Garfield County Cooperative Extension

As the Cow Eats, So Grows the Calf

Rick Nelson Extension Educator, Ag/4-H & CED

Your cowherd checklist might look pretty sparse after the calves are weaned and pregnancy is confirmed. Maybe the cows have regained some condition and are coasting now on crop residue or dry native pastures. Next consideration might be calving?

More properly, the next item would be nutrition during late gestation. Research from University of Nebraska say cow nutrition in the months prior to calving can determine their calves’ future production.

This is called fetal programming.

This research also demonstrated that there is a positive effect on heifer fertility, which is important to beef producers for sure, and then there was also a benefit to weaning weights that was pointed out in this three multi-year of studies on the topic.

When researchers followed steer calves through the feedlot, another result became apparent.

The greatest impact was on quality grade, and a greater share of that was on the upper two-thirds of the Choice grade. That is the marbling mark at which cattle need to be accepted into the Certified Angus Beef ® (CAB ®) brand, a gateway to more quality premiums.

The majority of this work focused on protein supplementation during the final trimester of gestation.

This is the traditionally when producers would supplement cows, in that dormant grazing period. Other fetal programming work has looked at early- to mid-gestation nutrition, but this research showed that this rarely a period for concern. Unless experiencing drought, this is really a non-issue in beef production in spring-calving herds.

The study divided cows into four groups. For three consecutive years cows were either grazing native pasture or corn stalks, and then they were split again with half receiving supplement and half not.

Both of the groups fed a daily pound of 28% crude protein supplement showed calf benefits, but the effects were more apparent for those on winter range. That is probably because they were the most nutrient deficient, thus the results were magnified. Although the supplemented cows went into calving in better body condition, all had similar pregnancy rates in the next breeding season.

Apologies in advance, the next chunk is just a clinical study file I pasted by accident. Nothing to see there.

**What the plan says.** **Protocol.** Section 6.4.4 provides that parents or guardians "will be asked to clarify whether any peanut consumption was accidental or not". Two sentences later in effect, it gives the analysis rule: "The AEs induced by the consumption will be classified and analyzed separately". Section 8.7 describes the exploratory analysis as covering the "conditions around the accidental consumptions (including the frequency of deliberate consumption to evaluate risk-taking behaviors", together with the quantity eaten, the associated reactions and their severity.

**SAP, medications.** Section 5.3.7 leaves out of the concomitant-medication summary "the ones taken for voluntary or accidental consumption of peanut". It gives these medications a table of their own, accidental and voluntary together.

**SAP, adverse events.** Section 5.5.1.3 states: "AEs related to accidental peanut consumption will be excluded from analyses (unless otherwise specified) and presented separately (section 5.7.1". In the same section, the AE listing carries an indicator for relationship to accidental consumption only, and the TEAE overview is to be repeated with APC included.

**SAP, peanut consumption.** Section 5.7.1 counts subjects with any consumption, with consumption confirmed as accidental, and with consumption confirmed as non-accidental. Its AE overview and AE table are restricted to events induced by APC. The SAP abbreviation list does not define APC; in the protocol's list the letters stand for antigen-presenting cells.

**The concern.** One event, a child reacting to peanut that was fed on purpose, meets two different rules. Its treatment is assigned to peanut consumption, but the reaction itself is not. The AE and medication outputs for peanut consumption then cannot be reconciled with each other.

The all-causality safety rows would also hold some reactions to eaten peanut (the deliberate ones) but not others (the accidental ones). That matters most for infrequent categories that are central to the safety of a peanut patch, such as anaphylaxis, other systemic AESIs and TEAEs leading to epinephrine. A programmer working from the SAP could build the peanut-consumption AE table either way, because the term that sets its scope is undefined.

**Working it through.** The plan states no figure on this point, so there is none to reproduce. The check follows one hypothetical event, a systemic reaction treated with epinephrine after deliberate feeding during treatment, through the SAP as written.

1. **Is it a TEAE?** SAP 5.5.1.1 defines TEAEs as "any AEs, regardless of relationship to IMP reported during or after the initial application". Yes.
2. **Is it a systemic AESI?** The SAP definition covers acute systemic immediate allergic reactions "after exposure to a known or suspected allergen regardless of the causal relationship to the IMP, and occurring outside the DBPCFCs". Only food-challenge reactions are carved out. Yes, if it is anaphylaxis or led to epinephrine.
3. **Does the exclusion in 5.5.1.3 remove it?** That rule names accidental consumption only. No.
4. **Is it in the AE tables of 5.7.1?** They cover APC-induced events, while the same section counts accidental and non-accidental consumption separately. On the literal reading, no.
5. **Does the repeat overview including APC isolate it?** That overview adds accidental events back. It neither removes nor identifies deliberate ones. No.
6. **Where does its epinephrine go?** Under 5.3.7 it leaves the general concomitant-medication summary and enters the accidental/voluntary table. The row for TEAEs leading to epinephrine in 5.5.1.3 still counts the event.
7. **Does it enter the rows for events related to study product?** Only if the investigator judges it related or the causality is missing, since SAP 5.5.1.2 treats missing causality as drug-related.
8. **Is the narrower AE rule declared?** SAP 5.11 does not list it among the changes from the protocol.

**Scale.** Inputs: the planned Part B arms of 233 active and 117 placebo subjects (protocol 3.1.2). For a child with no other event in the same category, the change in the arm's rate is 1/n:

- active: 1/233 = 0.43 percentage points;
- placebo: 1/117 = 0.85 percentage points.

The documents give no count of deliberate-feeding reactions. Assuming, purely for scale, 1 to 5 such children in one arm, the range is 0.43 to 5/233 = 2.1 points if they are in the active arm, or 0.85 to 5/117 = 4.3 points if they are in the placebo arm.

In all three years of study, supplementation almost never had an impact on birth weights, but it apparently impacts a metabolic system that provides a different gain and type of deposition. The steers whose mothers were supplemented on range had a 48-pound (lb.) advantage in weaning weight, and they maintained that edge through harvest. Their carcasses were nearly 42 lb. heavier. For beef producers who own the cattle through harvest, the real payout comes in the form of greater carcass quality grade and carcass weights. Offspring of the supplemented cows graded 86% Choice, compared to 71% in the non-supplemented group. However, the premium Choice percentage dropped 18 points without the added protein, 39% vs. 21%. Yield was virtually the same. The increase in percent Choice, without an increase in yield grade, translated to a $47 advantage in carcass value.

Cells are already differentiated into muscle, fat, organs or bone by late gestation, so it might just be an overall programming of nutrient utilization. The perceived lower plane of nutrition from those fetuses in the non-supplemented group might be programming the way they use nutrients after birth.

The reproduction benefit to heifer calves might come from the fact that certain nutrients can alter blood flow to the fetus and those same nutrients could affect hormone secretion.

The important practical note in all of this is that it is more about keeping cows in good body condition than anything else.


Reference to commercial products or trade names is made with the understanding that no discrimination is intended and no endorsement by the Oklahoma Cooperative Extension Service is implied.


Oklahoma State University, U. S. Department of Agriculture, State and Local governments cooperating.  Oklahoma State University in compliance with Title VI and VII of the Civil Rights Act of 1964, Executive Order 11246 as amended, Title IX of the Education Amendments of 1972, Americans with Disabilities Act of 1990, and other federal and state laws and regulations, does not discriminate on the basis of race, color, national origin, gender, age, religion, disability, or status as a veteran in any of its policies, practices, or procedures."




Document Actions